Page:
Phase 1 Comprehension 1

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The living fossil


    1. It is an ugly old fish but perhaps it is the most glamorous ugly old fish in the world. Its ancestors date back four  hundred million years, but until 1938 scientists knew coelacanth (pronounced “see-la-kanth”) only as a fossilised relic from the time of dinosaurs.


    2. Douglas Long of the California Academy of Sciences says of the coelacanth, “So it was almost a shock when in 1938 one showed up. You get what’s called a living fossil, basically, a fish known only from the fossil record. Here it is, eighty million years later, you’ve got a live one.” It was not extinct after all.


    3. A fisherman pulled the first known modern coelacanth from the waters off the Comoros Islands near Madagascar. South African biologist Marjorie Courtney Latimer came across it in a fish market, and by Christmas Day, 1938, it was on the front pages of newspapers around the world.


    4. A relative few coelacanth have been caught in the area over the years. Now the coelacanth has turned up again, nearly seven thousand miles from the Comoros Islands. This time it was found near North Sulawesi, in Indonesia. U.C. Berkeley biologist Mark Erdmann happened to be there on his honeymoon.


    5. Roy Caldwell of the University of California at Berkeley talks of Erdmann’s discovery: “He went to a fish market to look for Manta shrimps, the animal he actually works on. His wife pointed out a large, ugly fish going by on a hand cart, which he immediately recognised as a coelacanth.”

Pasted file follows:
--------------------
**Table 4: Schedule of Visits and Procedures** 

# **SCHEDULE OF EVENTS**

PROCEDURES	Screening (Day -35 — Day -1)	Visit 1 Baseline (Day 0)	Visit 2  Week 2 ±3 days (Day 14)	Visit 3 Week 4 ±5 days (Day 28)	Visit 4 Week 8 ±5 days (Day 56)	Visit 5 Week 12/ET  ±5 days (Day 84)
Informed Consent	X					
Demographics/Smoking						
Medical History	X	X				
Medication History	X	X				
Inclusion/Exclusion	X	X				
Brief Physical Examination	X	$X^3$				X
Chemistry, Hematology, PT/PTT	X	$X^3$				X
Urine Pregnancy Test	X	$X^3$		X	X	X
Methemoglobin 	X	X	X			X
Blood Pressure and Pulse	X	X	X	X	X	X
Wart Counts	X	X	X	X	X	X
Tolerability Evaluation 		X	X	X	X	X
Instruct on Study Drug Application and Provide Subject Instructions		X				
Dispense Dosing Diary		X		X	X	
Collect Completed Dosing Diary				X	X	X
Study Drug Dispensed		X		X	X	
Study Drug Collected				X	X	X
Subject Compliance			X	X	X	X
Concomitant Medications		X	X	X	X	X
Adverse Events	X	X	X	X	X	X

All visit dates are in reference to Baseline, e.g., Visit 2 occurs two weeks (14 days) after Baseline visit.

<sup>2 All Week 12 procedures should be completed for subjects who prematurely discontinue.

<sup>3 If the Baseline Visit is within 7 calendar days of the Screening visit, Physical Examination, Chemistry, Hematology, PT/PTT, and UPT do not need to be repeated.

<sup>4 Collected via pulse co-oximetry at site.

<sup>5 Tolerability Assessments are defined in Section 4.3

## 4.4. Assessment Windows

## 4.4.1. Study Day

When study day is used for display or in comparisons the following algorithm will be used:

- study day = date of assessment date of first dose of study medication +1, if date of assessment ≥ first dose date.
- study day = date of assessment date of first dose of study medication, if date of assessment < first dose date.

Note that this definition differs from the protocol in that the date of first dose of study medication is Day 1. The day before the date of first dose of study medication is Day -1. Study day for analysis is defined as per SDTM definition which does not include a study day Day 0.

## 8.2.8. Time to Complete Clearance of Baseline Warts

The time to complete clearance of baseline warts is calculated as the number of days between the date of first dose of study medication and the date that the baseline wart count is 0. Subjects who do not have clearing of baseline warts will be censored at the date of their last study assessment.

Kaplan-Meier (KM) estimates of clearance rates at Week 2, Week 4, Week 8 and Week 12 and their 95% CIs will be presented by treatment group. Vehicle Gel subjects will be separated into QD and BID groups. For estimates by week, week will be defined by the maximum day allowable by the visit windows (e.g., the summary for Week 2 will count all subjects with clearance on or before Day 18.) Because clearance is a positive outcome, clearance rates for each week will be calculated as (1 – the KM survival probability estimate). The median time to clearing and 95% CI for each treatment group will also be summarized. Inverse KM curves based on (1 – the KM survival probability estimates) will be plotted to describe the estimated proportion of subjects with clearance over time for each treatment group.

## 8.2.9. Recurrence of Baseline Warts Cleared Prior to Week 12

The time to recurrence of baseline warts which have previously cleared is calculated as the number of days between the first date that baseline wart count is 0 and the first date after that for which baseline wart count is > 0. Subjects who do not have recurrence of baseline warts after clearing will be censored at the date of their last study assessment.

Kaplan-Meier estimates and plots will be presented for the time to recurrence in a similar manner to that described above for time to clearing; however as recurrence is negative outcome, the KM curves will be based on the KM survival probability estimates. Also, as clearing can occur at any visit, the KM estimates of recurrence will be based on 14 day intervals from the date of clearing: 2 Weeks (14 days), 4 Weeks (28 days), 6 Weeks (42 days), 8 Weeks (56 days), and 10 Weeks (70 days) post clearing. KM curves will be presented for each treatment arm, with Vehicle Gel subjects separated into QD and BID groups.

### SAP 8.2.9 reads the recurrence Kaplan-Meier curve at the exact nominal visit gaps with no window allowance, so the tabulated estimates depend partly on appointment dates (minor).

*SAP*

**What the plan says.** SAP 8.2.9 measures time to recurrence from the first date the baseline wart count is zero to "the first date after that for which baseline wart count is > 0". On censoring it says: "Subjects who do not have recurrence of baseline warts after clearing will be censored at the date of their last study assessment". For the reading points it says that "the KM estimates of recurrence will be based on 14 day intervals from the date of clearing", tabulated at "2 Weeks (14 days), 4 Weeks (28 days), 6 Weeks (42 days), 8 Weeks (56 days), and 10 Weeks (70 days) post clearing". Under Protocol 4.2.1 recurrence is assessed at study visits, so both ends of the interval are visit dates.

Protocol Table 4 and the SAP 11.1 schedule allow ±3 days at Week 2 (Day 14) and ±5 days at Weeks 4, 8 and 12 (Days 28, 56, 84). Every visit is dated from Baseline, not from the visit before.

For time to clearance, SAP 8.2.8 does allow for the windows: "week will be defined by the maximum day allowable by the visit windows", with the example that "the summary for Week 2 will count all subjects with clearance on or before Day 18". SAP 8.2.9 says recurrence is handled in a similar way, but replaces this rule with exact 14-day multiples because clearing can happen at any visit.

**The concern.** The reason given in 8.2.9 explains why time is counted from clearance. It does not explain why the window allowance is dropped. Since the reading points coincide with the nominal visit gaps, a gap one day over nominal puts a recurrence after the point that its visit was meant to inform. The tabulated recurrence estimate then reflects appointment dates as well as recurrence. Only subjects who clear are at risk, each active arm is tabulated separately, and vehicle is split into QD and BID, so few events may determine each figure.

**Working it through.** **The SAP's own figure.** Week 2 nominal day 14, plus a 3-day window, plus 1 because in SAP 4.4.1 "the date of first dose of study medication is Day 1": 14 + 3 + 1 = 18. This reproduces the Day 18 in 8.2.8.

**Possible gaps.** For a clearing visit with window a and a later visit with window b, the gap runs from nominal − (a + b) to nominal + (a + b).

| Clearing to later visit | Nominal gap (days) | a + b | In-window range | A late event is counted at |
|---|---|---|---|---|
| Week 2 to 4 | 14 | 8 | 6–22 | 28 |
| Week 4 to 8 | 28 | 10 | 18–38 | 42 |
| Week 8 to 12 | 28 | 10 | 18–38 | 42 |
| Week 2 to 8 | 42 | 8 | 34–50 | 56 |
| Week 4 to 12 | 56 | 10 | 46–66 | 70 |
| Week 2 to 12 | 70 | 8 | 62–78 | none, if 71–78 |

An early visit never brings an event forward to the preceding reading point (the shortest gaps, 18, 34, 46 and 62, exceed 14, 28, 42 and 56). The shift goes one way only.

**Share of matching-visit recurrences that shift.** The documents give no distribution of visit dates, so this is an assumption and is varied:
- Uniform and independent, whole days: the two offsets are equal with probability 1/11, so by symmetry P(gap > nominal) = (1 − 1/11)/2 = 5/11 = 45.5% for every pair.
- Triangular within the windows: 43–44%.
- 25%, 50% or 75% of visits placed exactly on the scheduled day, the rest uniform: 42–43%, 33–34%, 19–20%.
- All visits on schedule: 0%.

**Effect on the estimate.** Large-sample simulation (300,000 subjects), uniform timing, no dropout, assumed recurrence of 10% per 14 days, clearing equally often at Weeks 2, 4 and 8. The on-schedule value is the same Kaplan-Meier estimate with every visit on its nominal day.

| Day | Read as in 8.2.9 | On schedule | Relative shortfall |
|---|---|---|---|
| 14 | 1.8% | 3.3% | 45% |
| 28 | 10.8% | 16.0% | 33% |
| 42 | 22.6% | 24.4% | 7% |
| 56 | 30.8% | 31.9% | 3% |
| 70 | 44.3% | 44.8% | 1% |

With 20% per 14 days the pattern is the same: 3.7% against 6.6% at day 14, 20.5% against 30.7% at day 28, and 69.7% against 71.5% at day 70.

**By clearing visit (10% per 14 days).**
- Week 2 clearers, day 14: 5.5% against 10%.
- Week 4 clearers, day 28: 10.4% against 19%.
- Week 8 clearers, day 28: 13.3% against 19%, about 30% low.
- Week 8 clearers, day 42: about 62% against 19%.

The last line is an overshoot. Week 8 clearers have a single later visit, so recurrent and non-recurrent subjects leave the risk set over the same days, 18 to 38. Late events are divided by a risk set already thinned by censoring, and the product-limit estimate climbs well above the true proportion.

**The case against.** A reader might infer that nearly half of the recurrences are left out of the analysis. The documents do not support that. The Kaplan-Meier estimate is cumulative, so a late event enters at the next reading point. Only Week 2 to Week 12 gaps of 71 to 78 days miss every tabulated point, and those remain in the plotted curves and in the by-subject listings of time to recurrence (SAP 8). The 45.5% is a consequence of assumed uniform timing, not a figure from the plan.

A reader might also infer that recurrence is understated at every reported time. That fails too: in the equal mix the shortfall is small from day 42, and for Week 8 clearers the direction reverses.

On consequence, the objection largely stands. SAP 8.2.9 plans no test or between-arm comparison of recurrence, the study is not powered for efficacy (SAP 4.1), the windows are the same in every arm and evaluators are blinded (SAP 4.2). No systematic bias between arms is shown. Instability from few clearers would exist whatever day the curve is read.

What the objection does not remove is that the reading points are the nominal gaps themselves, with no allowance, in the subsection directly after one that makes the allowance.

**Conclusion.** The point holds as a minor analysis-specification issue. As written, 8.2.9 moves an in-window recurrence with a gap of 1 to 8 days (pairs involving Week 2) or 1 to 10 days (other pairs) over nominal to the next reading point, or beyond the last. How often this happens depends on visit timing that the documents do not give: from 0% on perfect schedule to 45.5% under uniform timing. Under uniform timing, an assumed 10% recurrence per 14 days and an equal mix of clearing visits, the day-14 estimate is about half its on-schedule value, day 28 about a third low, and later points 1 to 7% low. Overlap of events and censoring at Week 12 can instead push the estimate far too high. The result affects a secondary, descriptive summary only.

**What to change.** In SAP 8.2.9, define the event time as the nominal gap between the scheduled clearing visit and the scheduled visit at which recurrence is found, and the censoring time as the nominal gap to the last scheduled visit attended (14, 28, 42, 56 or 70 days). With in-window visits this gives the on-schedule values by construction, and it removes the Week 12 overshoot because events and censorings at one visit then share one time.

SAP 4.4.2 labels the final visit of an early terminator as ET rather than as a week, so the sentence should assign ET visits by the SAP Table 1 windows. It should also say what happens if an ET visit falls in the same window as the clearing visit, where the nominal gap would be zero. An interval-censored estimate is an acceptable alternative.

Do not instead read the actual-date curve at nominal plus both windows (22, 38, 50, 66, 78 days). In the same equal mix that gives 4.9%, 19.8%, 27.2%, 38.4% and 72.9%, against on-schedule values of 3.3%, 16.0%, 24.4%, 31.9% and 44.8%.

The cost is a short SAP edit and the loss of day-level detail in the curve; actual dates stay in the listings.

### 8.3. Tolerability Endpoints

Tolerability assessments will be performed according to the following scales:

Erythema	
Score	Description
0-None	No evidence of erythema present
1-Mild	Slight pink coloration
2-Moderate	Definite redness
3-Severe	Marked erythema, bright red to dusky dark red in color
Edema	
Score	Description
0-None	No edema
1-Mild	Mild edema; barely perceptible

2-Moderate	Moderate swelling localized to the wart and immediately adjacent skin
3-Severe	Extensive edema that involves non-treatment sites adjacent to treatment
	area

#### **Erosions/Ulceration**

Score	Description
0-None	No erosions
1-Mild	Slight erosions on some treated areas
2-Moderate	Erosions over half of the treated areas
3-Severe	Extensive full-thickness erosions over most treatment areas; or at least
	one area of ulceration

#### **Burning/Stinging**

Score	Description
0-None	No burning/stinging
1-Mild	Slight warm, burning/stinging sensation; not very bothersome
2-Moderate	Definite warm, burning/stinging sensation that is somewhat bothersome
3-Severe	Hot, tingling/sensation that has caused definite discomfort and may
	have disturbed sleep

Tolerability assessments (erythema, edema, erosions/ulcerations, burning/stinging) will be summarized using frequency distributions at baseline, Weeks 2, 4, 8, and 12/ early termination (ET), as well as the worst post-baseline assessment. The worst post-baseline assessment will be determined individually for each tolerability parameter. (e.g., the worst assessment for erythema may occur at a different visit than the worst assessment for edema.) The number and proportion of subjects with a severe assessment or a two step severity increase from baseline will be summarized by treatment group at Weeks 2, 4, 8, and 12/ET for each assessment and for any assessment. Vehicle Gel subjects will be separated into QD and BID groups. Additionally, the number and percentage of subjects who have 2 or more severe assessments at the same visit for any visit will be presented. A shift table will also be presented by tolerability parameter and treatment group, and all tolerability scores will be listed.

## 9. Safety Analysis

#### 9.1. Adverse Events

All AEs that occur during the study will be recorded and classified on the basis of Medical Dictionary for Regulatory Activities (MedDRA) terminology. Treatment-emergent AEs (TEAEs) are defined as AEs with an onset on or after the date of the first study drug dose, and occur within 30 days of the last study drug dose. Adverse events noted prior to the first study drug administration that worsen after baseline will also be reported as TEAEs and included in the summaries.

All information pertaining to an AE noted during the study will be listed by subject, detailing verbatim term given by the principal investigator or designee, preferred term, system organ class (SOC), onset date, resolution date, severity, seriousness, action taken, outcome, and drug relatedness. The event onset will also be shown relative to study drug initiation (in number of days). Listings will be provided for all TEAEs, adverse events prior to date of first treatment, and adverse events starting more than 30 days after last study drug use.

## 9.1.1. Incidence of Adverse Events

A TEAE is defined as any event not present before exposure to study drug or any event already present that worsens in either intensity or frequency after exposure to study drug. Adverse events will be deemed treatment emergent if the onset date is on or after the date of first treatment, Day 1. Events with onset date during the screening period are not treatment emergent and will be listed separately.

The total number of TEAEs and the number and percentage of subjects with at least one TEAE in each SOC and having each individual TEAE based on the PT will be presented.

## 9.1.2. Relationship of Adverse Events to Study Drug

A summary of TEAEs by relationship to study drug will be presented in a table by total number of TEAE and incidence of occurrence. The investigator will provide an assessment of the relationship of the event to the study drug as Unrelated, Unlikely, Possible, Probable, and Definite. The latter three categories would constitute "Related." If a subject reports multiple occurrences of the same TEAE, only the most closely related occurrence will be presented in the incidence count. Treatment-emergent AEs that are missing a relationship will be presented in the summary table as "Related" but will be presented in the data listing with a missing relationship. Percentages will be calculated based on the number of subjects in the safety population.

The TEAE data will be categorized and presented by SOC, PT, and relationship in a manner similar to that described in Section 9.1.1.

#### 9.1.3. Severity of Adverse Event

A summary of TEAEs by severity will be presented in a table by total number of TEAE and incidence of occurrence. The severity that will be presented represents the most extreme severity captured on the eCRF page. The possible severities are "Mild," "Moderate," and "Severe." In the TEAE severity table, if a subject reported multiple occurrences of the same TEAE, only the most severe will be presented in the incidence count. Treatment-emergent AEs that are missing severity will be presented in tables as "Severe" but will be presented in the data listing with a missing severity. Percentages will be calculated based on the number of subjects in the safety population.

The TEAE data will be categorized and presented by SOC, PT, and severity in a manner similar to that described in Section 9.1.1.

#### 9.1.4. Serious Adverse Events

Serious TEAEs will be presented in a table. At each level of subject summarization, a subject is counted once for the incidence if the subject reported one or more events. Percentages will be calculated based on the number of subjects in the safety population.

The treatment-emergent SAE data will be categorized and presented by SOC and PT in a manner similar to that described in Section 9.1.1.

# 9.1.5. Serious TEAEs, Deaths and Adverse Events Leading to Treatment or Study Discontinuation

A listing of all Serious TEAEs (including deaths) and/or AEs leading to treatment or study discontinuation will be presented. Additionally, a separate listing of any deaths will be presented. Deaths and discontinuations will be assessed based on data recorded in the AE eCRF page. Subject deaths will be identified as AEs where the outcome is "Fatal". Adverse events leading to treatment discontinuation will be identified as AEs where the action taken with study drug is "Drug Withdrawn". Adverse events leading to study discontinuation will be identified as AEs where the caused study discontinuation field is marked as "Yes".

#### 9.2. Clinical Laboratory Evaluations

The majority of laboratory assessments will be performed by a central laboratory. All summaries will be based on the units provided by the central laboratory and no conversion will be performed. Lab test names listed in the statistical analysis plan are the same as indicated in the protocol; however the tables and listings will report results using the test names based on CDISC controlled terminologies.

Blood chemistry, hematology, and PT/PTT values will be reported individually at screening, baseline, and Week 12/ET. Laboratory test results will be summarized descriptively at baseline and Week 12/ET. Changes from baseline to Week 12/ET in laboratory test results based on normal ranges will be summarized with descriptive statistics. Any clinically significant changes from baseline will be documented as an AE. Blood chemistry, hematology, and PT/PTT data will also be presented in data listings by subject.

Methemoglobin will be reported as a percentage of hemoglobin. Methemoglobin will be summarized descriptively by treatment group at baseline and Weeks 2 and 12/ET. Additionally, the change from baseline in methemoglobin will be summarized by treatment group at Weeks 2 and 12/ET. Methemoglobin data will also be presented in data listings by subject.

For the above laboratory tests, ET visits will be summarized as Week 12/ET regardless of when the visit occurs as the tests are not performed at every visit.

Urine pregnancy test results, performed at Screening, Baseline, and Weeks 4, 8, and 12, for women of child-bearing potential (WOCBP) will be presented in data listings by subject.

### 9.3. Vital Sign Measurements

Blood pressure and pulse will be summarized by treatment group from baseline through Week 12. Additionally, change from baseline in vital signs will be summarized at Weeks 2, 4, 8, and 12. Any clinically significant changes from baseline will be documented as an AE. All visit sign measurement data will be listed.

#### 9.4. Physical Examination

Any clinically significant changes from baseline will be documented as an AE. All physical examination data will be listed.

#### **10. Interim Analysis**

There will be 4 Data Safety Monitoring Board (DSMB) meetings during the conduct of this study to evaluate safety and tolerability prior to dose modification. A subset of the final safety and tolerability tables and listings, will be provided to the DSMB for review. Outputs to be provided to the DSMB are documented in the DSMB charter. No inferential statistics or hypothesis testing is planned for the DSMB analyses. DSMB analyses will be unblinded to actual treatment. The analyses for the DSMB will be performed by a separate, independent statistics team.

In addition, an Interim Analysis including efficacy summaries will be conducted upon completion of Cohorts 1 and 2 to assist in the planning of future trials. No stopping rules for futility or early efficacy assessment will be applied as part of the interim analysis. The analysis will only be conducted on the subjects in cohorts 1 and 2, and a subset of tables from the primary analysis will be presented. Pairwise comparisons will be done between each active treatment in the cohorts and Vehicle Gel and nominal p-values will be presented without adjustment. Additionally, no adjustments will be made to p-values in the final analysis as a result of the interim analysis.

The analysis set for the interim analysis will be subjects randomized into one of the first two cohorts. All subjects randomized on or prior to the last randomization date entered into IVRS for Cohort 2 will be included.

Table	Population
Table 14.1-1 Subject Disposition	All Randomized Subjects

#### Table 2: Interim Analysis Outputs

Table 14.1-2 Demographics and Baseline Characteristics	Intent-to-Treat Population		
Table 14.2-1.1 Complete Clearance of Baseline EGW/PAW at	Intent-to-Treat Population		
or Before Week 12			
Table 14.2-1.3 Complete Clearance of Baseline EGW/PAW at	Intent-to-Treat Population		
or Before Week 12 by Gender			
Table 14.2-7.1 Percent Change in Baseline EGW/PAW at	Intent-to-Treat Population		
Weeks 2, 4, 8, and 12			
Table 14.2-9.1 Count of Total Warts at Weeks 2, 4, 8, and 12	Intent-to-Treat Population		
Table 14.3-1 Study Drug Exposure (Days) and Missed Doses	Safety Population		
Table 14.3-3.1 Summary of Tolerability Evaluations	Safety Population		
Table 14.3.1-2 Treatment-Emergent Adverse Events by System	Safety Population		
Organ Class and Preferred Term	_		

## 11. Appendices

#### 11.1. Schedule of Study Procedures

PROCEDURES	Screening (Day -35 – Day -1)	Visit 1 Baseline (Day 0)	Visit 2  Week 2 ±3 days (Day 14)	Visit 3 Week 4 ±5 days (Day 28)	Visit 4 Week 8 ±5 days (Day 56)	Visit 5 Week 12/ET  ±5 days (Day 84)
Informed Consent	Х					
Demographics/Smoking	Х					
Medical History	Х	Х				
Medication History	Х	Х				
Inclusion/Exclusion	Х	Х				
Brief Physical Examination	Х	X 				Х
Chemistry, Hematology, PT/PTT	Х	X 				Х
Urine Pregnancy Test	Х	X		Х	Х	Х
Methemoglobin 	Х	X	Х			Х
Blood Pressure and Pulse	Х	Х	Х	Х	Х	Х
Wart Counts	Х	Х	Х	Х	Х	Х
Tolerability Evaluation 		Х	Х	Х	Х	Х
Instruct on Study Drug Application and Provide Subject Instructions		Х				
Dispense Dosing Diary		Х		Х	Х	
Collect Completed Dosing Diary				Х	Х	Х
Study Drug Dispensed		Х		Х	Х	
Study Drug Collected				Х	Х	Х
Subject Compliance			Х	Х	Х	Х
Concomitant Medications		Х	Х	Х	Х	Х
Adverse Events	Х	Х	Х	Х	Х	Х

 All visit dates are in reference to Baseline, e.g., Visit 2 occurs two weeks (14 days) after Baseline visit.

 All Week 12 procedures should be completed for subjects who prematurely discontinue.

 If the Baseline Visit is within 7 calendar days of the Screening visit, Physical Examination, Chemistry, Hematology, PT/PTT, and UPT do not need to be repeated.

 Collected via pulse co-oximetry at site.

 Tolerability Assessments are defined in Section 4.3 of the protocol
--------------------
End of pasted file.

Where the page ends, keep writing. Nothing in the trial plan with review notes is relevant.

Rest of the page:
6. Professor Roy Caldwell says the coelacanth just recently found in Indonesia apparently lives in the same type of habitat as those found near the Comoros Islands- about six hundred feet deep in underwater caves.


    7. Caldwell says one reason for coelacanth’s popularity is its fleshy fins that remind people of limbs. He says,


    8. “So it was thought that they were direct ancestors of land vertebrates…”


    9. “You mean our ancestors?”


    10. “Yes, our ancestors.”


    11. “Were they?”


    12. “Turns out they weren’t, but people thought that…ha ha”


    13. Even before the most recent discovery, coelacanth fans have been growing in number. The fish even has its own website, at


    14. Additional notes:


    15. One version of the 1938 discovery story says that Mrs. Latimer noticed the coelacanth on the deck of a fishing boat when she went to the dock to give the boat’s crew her Christmas holiday greetings.


    16. So, the coelacanth was not extinct after all! This type of modern coelacanth is named Latimeria, after Ms. Latimer. The fish grows up to five feet in length and may weigh up to 150 pounds. Its colour is a dark blue with silver or white flecks along its sides. The most distinctive feature of the fish is its unusual tail. It is thought to be a very rare animal.


    17. The coelacanth is thought to live in deep underwater caves along the sides of submerged volcanoes. In 1986, German biologists used a submersible to film a healthy coelacanth swimming in its natural habitat at a depth of 590 feet.


    18. When Mr. Erdmann saw the coelacanth in Indonesia, he took a photo of the fish before it was sold. Erdmann later found out that this was the first reported sighting of the coelacanth in a place so far away from the catch of 1938. Another coelacanth was found off Indonesia in July 1998. It was alive when it was brought to Mark Erdmann, but it later died. This type of coelacanth is brown with golden flecks on its sides.


    19. Fossils of the coelacanth are on display in some science museums. There are no living coelacanth on display in an aquarium.